IKEA Bookshelf Doing Everything It Can to Keep from Collapsing under Single Potted Succulent
As the first week of school trudges on, students of all social crossroads have had multiple identity crises while trying to achieve the picture-perfect college aesthetic. Whether this involves reorganizing one’s furniture after desperately binging Tidying Up or attempting a “greener” vibe through various hanging plastic plants, many found that building off of that howling wolf Redbubble tapestry they purchased after rewatching New Moon certainly wasn’t an easy feat. After two hours of building and a tearful phone call to ask Dad how to use a wrench, there was a new bookshelf that’s even more unstable than you, leaning like the Tower of Pisa after placing one potted succulent on the top shelf.
“When I moved into my apartment complex, I thought ‘What pairs better with walls as thin as the Hadids than a bookshelf as weak and soft as the hands that built it?’” recalled junior Tori Vasquez while creating an Instagram story featuring only her prized succulent that she plucked from the Lucky’s checkout counter on a whim. “I’m aware IKEA products aren’t known for their longevity, but I’m more than comfortable living with the fear of it crushing me to death if it means this little guy can have his spotlight. It’s a little annoying that the first time I pick up botany for a plant besides weed it could result in my death, but I guess if I’m going to die for anything Tumblr made popular, it might as well be this.”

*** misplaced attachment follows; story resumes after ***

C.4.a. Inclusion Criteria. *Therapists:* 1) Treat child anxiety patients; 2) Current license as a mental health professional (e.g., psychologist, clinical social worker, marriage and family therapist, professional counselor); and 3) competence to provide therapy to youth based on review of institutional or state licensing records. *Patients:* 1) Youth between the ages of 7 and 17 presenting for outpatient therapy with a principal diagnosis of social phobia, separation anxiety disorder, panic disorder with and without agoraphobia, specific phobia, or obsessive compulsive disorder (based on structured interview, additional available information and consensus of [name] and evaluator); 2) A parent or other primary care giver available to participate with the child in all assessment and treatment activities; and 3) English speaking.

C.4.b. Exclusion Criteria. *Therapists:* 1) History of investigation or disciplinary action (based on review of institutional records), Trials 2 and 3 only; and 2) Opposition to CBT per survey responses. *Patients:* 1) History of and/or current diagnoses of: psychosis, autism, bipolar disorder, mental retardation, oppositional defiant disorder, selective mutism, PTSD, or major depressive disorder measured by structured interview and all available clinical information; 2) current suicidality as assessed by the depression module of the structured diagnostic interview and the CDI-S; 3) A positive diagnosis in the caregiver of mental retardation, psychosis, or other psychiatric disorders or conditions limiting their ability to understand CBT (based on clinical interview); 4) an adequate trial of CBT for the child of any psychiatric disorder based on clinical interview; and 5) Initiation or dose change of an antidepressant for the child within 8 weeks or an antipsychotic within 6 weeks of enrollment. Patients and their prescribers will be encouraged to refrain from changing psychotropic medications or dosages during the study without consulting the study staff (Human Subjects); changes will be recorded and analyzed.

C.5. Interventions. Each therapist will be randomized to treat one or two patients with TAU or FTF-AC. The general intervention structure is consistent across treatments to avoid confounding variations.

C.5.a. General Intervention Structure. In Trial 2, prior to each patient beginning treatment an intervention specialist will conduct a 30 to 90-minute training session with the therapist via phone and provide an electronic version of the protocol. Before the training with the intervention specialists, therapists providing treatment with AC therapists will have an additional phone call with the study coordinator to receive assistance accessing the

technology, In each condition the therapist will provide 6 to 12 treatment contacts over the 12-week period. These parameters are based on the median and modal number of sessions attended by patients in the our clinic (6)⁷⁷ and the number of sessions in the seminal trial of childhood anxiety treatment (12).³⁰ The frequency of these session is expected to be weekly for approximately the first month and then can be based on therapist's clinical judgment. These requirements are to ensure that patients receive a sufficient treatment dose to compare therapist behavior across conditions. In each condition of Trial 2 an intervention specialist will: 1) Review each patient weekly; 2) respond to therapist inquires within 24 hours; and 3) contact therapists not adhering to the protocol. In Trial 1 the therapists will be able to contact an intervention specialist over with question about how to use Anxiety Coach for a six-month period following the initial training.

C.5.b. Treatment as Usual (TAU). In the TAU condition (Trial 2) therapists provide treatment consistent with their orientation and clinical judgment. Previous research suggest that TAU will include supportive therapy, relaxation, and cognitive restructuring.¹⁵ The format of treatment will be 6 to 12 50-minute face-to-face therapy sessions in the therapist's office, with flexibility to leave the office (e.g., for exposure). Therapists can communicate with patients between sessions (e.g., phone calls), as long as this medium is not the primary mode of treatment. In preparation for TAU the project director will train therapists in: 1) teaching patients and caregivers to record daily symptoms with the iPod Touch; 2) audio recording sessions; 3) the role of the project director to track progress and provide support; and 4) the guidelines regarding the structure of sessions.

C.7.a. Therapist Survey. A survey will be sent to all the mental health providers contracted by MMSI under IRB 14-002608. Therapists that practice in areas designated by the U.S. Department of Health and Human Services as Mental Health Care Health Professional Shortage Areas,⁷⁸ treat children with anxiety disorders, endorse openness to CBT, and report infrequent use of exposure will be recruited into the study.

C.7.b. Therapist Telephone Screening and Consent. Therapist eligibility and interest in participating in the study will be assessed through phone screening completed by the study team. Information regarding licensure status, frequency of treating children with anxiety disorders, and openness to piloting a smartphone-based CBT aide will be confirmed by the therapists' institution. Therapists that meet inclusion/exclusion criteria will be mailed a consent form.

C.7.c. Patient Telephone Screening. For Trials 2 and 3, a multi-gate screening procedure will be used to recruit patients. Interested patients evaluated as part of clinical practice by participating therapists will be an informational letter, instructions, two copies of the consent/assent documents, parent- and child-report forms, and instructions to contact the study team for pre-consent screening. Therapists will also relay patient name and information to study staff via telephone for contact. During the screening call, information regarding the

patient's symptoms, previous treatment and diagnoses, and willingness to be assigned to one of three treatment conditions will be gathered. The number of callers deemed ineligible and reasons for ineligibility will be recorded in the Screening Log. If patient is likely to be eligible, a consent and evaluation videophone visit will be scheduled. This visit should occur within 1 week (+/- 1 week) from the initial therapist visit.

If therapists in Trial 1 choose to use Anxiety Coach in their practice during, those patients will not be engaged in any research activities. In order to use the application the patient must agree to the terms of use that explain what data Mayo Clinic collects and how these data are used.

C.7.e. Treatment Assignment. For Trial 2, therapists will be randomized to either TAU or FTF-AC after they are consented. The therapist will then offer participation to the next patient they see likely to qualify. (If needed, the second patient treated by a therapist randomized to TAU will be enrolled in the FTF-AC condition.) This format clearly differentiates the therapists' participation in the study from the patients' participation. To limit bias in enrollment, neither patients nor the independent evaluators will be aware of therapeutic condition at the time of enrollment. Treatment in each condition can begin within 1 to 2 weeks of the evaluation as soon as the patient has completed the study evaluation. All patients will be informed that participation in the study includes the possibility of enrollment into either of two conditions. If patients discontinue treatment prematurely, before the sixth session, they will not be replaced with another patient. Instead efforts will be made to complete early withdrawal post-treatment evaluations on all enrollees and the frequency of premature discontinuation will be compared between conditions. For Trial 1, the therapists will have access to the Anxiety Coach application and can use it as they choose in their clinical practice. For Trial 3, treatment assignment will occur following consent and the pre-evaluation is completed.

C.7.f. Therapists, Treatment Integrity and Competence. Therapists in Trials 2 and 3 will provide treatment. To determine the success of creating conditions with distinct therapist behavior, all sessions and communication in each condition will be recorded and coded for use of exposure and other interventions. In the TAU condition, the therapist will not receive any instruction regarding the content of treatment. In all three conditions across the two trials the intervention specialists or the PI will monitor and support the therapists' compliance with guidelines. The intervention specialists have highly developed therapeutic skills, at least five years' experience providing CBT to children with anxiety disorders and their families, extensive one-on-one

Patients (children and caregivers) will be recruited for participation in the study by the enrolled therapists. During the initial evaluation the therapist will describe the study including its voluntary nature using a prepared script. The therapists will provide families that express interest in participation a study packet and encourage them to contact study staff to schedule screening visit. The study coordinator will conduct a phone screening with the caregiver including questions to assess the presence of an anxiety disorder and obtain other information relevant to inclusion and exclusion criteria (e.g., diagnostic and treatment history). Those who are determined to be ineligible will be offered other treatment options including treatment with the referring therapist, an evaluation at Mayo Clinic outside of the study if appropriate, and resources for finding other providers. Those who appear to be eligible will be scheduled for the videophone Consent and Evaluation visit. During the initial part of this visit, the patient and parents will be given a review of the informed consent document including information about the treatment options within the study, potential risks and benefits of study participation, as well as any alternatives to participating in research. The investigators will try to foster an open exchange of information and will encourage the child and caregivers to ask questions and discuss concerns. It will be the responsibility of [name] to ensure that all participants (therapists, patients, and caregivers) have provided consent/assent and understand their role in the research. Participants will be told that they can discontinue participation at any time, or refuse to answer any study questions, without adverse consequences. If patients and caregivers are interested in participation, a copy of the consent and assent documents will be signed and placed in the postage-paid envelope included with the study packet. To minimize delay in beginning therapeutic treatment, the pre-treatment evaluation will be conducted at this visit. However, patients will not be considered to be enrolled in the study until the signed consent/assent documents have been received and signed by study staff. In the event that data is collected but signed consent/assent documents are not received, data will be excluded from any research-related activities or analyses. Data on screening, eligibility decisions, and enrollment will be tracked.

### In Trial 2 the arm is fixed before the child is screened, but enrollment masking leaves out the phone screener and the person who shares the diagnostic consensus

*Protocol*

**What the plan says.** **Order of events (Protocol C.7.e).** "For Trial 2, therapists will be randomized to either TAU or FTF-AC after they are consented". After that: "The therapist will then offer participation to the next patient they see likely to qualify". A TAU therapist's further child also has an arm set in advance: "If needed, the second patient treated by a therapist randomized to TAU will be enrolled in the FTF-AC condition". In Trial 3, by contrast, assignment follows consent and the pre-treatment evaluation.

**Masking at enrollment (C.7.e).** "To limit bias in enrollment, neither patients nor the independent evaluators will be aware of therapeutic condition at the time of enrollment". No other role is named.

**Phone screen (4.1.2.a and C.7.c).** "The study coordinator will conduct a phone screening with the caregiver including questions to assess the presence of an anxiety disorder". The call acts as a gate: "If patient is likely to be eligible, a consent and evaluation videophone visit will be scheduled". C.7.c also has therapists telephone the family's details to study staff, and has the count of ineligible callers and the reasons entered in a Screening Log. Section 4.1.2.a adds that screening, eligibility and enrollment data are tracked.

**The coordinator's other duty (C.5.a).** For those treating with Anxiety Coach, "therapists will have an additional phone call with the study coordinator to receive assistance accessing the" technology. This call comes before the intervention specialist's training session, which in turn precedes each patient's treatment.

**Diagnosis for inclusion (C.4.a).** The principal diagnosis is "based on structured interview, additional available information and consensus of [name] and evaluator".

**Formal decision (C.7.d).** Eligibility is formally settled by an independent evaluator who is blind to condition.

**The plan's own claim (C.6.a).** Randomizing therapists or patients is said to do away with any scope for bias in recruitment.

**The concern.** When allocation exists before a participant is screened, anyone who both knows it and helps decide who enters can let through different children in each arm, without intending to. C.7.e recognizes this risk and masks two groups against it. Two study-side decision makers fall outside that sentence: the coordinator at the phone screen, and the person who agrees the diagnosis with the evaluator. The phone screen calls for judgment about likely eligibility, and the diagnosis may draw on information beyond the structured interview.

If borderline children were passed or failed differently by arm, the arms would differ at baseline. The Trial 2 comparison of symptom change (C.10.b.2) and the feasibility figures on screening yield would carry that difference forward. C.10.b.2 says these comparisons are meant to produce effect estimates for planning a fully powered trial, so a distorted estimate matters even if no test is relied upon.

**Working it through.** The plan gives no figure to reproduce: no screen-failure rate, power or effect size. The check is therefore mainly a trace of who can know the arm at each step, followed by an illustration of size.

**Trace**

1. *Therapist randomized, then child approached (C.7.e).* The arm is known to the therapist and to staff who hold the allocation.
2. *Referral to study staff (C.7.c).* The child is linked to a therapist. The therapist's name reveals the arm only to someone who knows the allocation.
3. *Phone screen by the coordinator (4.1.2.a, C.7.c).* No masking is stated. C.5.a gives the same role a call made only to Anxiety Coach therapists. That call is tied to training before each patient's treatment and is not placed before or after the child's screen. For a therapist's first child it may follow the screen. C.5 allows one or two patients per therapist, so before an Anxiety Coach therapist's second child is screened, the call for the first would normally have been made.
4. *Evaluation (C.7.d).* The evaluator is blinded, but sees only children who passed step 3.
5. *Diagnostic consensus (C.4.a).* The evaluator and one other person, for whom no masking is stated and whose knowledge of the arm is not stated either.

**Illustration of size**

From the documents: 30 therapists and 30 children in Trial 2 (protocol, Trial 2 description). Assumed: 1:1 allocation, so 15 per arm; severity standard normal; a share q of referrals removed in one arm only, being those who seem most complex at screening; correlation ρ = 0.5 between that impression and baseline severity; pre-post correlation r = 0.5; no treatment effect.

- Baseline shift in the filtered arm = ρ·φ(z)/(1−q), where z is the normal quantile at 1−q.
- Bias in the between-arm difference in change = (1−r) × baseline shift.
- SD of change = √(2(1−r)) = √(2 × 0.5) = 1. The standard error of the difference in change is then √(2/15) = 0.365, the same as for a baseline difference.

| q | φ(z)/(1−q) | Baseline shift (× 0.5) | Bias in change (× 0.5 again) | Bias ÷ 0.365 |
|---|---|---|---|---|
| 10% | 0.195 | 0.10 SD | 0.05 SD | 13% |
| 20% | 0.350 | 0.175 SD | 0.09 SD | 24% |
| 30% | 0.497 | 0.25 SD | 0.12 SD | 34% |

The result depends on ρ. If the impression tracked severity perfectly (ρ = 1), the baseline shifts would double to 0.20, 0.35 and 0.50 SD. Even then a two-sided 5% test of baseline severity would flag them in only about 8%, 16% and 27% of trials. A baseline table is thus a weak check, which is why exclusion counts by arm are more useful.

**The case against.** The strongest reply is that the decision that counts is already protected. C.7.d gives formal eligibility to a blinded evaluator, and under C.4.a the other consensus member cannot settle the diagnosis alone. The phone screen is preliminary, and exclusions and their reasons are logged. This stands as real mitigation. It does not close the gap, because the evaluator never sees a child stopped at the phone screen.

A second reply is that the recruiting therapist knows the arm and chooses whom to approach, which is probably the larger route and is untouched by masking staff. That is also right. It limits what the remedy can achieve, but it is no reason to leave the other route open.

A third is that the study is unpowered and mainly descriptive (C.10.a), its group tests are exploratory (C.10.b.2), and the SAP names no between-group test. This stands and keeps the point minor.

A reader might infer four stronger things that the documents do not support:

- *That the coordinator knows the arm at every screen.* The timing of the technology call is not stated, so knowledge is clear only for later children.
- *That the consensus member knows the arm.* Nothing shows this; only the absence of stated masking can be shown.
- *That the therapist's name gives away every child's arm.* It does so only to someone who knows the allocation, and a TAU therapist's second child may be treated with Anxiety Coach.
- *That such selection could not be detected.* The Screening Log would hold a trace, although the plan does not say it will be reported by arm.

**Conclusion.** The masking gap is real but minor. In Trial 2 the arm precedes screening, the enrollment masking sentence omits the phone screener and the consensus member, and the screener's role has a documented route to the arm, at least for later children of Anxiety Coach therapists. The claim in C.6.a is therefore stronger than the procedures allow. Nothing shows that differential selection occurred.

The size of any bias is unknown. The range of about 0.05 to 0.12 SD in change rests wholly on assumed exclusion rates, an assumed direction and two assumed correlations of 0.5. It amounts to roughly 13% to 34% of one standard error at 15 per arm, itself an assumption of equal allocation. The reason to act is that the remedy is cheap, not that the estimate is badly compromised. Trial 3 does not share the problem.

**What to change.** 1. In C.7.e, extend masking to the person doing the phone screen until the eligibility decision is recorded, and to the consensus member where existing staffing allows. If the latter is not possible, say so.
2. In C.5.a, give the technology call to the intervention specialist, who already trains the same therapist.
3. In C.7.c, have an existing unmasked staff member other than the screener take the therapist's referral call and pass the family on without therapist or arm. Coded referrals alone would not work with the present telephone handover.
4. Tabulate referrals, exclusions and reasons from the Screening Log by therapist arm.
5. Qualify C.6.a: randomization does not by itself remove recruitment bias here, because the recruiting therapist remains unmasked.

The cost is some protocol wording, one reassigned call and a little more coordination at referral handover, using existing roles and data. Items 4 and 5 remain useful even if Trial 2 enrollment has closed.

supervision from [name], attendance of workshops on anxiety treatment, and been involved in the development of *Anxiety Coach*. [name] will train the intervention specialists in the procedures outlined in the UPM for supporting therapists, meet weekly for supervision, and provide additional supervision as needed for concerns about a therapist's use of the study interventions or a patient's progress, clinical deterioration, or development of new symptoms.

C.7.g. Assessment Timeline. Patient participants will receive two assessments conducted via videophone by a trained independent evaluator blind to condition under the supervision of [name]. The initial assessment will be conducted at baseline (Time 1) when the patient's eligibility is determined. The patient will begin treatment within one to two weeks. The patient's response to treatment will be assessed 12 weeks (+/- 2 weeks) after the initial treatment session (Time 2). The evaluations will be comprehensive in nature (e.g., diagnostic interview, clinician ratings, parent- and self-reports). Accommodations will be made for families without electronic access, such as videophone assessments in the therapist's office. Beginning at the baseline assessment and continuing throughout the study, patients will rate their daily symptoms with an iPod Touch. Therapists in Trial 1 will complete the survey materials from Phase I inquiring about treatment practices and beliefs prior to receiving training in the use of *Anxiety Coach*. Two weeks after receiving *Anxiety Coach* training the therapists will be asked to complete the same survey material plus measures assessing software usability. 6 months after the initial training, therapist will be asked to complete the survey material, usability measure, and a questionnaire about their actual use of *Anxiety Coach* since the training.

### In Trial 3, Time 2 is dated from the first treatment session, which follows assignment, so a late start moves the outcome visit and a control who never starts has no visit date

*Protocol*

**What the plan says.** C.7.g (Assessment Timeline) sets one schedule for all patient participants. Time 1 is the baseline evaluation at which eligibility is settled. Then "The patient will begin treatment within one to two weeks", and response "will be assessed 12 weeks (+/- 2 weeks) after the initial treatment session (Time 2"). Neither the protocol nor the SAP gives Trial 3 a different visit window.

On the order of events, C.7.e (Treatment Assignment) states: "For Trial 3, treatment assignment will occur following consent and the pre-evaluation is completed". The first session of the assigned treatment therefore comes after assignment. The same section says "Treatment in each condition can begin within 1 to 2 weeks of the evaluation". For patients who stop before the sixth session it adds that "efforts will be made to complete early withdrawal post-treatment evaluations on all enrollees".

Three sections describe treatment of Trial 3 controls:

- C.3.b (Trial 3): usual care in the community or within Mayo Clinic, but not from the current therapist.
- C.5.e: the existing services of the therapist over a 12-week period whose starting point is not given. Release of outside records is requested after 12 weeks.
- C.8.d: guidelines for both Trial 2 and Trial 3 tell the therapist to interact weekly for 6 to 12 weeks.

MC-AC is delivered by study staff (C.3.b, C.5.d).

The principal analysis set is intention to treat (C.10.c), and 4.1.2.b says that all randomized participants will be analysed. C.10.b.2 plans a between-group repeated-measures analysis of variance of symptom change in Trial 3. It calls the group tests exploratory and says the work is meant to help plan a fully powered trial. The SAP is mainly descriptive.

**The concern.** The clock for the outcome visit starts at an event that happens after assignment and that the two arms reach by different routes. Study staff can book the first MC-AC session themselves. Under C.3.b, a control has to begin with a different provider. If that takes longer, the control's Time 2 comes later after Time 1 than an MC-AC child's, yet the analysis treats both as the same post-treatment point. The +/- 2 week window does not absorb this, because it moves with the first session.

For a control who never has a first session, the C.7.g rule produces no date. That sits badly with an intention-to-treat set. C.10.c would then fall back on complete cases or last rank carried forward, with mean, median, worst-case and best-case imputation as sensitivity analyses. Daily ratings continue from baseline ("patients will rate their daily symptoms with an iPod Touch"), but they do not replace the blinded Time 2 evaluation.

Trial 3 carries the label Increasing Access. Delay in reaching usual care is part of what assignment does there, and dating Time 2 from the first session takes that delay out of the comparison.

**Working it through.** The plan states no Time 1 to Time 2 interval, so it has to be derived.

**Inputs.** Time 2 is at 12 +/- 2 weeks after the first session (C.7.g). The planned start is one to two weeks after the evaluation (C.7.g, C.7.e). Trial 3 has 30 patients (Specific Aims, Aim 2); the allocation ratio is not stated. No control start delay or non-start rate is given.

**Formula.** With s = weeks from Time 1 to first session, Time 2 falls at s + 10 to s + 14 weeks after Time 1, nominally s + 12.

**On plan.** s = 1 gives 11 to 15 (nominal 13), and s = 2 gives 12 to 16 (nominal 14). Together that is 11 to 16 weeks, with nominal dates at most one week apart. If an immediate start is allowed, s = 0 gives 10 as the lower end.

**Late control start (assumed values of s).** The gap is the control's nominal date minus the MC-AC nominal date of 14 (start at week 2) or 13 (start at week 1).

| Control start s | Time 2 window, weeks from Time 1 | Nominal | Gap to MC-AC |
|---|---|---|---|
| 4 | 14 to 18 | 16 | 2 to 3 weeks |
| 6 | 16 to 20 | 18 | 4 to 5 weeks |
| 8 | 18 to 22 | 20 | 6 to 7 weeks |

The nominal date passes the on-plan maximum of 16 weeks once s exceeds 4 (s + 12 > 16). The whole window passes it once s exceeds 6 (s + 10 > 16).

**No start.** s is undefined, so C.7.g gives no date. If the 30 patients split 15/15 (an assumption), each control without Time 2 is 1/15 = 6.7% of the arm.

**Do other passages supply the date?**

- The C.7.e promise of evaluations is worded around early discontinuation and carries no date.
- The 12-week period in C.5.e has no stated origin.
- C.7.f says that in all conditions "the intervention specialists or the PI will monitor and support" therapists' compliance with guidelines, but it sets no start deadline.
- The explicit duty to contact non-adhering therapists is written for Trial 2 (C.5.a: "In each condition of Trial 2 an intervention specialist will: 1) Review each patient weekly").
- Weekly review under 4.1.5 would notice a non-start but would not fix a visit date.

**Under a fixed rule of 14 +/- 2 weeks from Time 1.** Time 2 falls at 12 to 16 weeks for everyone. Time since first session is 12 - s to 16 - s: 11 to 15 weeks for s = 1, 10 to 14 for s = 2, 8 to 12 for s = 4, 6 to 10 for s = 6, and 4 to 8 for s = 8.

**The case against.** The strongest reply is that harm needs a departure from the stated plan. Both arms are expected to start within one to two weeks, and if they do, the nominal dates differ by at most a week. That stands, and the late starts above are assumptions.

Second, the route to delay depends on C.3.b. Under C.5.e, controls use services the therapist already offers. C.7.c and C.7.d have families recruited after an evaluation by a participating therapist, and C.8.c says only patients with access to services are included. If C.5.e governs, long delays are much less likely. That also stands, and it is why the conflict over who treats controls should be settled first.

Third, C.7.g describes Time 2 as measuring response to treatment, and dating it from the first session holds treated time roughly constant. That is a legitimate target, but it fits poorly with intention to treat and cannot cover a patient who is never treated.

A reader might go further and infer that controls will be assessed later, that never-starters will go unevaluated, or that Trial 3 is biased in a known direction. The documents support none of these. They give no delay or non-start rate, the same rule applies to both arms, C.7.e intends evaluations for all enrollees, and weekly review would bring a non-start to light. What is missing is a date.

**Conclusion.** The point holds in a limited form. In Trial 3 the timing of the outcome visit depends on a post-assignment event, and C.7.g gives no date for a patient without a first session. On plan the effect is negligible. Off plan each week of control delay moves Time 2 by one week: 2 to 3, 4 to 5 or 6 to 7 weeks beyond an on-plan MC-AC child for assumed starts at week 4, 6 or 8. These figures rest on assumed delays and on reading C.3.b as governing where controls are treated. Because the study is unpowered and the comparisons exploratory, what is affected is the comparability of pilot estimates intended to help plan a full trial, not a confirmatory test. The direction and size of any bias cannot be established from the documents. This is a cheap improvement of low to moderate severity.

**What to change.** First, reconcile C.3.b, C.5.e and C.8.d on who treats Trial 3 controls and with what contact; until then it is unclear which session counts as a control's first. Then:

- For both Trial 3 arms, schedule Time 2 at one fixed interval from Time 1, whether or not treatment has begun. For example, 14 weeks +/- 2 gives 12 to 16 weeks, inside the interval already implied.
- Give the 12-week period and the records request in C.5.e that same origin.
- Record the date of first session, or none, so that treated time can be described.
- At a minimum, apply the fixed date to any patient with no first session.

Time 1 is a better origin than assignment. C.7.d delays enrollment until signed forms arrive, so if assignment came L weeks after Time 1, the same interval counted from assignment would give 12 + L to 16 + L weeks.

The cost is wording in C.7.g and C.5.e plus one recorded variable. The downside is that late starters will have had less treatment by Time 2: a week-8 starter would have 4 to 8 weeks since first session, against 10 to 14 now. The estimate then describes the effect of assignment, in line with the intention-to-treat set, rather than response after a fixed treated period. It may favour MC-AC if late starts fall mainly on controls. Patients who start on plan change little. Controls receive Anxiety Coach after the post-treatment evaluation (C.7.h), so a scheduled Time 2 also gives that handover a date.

“Saying IKEA sells furniture is generous,” said IKEA’s head of customer assistance, Björksnaäs Knoxhult. “We thought it was obvious that for any bookshelf we identify as being made of ‘particleboard and hope’ would indicate that its primary use is salvaging for Pinewood Derby car materials, not compensating for everything else going on in your apartment. Our bookshelves aren’t meant to hold books, let alone potted plants, especially considering how we forget to pack at least one shelf in every kit. You could honestly follow every step of our manuals exactly and still end up with something with the structural integrity of two soggy pizza slices.”
While that $15.99 shelf may have felt like the most adult investment of your college life, there’s a reason it’s also referred to as a display case. An IKEA bookshelf may work to support that #mytuitionputmethousandsindebt aesthetic, but that furniture actually supporting something beyond the weight of air is as likely as an English major passing the entry-level chem class they accidentally forgot to switch out of during drop/add.